By Ian Ferguson
Local voters will soon decide the fate of a $45 million bond measure to rebuild Blaine High School and update the aging Blaine school district campus in Blaine.
A rebuild of the high school, which was built in 1971 with a modular layout and no cafeteria, makes up $38,094,000 or 84.6 percent of the total bond. With ballots in the mail to voters this week, superintendent Ron Spanjer and business manager Amber Porter sat down with The Northern Light to explain why the needs addressed by the bond are urgent, and to answer questions about how it would affect the community if passed.
The bond measure is on the February 10 special election ballot. Ballots are due back by February 10. For the measure to pass, it would require approval from at least 60 percent of voters registered within the geographic boundaries of Blaine school district. A sample ballot can be viewed online at tinyurl.com/pcvbxl2.
Editor’s Note: In their answers, Spanjer and Porter reference a video highlighting the limitations of the current high school facilities. That video can be found at the bottom of this story.
What are the most substantial projects being proposed in this bond measure, and how were those projects determined?
Ron Spanjer (RS): In terms of priority projects, [rebuilding] Blaine High School has been a long-term focus of the community and of facility groups since before I arrived here nine years ago, as well as in each of the bond issues in 2008 and 2011.
The Blaine school district communities of Point Roberts, Blaine and Birch Bay have over the years been very consistently supportive of key facility initiatives, but this larger project, the high school project, has been a tougher hurdle to get over. We feel that the recession created some unique challenges for the Blaine school district and the broader community, with a lot of people out of work, key challenges with finances, etc., so we weren’t able to get over the 60 percent threshold in those prior elections.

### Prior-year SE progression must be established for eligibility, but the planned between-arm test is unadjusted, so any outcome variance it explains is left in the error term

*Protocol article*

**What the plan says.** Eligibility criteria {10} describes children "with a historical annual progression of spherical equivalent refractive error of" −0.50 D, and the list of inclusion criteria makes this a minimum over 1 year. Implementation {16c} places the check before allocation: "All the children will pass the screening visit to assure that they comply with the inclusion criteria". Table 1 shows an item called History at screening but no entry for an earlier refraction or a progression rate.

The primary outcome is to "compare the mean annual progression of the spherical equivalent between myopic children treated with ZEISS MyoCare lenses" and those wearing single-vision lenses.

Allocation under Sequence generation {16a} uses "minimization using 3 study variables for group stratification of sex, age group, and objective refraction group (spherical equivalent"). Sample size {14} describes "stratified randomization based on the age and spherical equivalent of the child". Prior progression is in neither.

One of the commitments we had made in 2012 was to not come back [with a new bond proposal] until the 2012 bond [to build the science building] and any prior bonds were rolling off of the tax burden. That occurs in 2016, so with this election we’re able to stage the transition to the new bond with the expiration of the old bonds. That results in establishing a stable tax rate.
We also said we would come back with the most urgent issues, and as I’ve just reiterated, that high school project has been an urgent issue for a long time. The other key urgent issue, along with the approximately $38 million high school, is the all-day every day kindergarten capacity, and we’ve talked about how that $4 million piece is in response to assuring that we have the space available when the state steps forward with funding for the all-day every-day kindergarten. That project doesn’t respond to new students, it responds to new programs. The students are already attending Blaine Primary School, and we think we’re in line to receive state funding for all-day every-day kindergarten in the 2016/17 school year, so the objective is to establish the space for that.